My wife Blake actually had the opportunity to interview Tony Hsieh in person for a podcast many years ago and hung out with him a handful of times at various events and social functions.
Although I only met Tony once, Blake tells me she felt he had a nice and kind soul and was an inspiring person to be around.
Known for his passion for people, dedication to happiness, and community involvement, Tony Hsieh was one of the greatest leadership minds of our generation.
The son of Taiwanese immigrants, Hsieh sold pizza while a student at Harvard and eventually went on to found Zappos, one of the most innovative and well-respected companies in retail.
Hsieh tragically died in 2020, but his influence is still felt in leadership.
Here are three lasting leadership lessons from the great Tony Hsieh.
Chase The Vision
Hsieh’s name is often accompanied by the word visionary. Hsieh had a vision that drove him to build an innovative company and dive into the community in ways that had never been done before. Hsieh once said: “Chase the vision. The money and profits will come.” More than money, Hsieh worked to turn his vision into reality and bring others along for the ride. His passion was contagious, and he truly cared about what he was building. Zappos’s amazing culture is because the passionate employees caught Hsieh’s vision. They aren’t just there to sell shoes — they are there to make a difference and spread happiness. Leaders need to follow this example by prioritizing vision over profits and imagining the big picture and encouraging others to join.
Remove Pain Points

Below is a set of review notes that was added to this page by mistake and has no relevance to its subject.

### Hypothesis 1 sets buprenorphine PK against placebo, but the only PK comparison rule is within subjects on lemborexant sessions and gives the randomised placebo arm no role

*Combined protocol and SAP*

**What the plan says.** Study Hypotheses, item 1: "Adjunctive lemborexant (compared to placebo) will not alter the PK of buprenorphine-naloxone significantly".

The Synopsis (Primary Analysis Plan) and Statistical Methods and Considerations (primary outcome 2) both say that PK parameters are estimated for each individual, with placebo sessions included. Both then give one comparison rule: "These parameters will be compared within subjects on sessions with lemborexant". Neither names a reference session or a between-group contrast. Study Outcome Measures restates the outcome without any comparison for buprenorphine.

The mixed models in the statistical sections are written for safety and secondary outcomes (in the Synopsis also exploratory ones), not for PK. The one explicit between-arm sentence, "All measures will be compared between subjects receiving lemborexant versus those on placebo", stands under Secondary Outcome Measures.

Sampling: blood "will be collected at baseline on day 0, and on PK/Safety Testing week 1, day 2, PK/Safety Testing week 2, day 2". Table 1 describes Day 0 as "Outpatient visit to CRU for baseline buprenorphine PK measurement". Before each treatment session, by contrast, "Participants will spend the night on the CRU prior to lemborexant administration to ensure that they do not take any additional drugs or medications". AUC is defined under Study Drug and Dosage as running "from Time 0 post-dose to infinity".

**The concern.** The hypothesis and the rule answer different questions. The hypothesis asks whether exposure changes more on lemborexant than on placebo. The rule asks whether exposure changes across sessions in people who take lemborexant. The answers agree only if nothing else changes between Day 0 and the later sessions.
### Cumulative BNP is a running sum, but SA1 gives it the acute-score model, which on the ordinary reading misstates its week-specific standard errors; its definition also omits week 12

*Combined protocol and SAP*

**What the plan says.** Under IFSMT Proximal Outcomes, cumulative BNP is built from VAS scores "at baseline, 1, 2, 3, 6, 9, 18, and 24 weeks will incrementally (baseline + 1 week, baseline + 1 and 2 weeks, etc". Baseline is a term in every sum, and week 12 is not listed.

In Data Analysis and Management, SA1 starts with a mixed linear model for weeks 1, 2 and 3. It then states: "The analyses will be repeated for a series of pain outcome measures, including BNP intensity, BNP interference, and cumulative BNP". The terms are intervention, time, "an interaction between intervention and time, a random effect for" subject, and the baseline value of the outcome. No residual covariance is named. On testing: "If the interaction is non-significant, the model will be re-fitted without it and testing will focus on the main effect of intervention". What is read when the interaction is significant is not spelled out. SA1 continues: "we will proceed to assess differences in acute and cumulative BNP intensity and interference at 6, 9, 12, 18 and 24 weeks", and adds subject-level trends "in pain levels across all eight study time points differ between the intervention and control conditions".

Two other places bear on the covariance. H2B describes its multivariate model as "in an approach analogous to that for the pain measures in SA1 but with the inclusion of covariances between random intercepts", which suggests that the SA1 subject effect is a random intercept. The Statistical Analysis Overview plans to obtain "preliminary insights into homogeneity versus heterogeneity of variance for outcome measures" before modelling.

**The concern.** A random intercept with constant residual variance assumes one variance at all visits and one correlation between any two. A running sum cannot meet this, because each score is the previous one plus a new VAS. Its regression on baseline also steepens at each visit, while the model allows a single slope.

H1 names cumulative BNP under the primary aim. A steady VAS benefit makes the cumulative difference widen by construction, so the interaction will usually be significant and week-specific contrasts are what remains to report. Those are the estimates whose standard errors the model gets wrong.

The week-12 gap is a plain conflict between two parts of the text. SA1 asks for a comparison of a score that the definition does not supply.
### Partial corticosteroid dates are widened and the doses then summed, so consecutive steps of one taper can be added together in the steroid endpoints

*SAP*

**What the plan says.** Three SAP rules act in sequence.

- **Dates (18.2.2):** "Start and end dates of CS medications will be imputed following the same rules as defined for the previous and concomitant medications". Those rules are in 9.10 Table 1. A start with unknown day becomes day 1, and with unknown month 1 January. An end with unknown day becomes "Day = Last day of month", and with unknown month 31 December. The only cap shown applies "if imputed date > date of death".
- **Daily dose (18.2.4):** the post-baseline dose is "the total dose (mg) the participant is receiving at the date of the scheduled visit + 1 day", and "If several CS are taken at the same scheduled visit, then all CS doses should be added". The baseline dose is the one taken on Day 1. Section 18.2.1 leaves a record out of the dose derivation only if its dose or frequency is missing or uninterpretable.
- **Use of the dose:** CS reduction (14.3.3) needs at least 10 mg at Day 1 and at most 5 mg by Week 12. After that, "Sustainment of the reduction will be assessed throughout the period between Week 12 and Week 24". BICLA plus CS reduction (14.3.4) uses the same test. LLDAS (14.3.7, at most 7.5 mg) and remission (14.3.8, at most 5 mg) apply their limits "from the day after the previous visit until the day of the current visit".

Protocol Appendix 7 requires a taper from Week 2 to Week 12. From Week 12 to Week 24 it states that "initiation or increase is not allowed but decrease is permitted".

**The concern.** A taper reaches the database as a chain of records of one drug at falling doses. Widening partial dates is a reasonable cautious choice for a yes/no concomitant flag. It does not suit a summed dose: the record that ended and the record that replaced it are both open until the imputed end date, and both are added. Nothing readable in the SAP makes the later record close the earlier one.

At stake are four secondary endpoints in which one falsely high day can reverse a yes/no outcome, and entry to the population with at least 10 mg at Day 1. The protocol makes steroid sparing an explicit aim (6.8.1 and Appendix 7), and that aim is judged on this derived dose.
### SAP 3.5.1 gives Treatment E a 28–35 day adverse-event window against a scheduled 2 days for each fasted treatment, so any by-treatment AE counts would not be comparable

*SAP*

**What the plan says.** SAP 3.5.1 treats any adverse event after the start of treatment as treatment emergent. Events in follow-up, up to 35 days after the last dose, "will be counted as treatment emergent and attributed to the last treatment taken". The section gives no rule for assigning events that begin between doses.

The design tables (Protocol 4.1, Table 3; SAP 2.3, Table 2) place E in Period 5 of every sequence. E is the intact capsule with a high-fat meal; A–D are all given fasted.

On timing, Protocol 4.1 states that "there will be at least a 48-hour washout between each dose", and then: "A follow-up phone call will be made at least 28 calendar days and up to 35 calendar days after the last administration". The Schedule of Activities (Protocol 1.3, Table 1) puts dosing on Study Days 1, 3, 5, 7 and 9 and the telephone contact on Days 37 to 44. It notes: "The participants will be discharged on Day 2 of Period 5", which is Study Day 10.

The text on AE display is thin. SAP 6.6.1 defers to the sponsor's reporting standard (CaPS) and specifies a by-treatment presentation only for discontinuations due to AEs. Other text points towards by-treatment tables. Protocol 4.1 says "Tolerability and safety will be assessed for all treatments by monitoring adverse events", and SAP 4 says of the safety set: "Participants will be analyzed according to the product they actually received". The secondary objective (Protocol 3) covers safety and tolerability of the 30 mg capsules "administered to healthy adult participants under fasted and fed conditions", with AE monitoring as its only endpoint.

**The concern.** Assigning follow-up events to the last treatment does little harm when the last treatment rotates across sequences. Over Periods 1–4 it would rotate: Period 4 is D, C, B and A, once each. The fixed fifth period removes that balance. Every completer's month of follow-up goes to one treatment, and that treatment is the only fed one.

Hsieh believed one of his main roles as a leader was to help people, and he often did that by removing pain points. When Zappos first started, almost no one was buying shoes online. But the business took off because the return process was easy and customer-friendly. The pain point of cumbersome online returns was eliminated. Hsieh moved the entire company from San Francisco to Las Vegas. With a lower cost of living, more real estate options, and a larger pool of quality employees to staff the contact center, the move solved multiple pain points, including having in-house customer service and improving employee happiness. Leaders need to be problem solvers who are not only aware of the bottlenecks and holdups for their customers and employees, but who are also willing to make big moves to remove pain points. Hsieh showed that creating smoother experiences and interactions takes work, but the reward and relationships are worth the effort.
Get on the Ground
Leaders can’t be effective unless they are on the ground, building relationships and experiencing their company first hand. Hsieh was known to jump in and get his hands dirty. He famously removed all job titles and hierarchy at Zappos as a way to make everyone equal. When he started his massive Downtown Project to transform Las Vegas, Hsieh moved from a luxury apartment to an Airstream trailer in the neighborhood to be in the center of the action. He was humble and willing to immerse himself in every endeavor. Leaders need to get their hands dirty and jump into what’s happening in their company. They need to be humble enough to participate and learn from everyone around them.
Tony Hsieh may be gone, but his legacy survives. Modern leaders need to follow in his footsteps and learn from his example to thrive.
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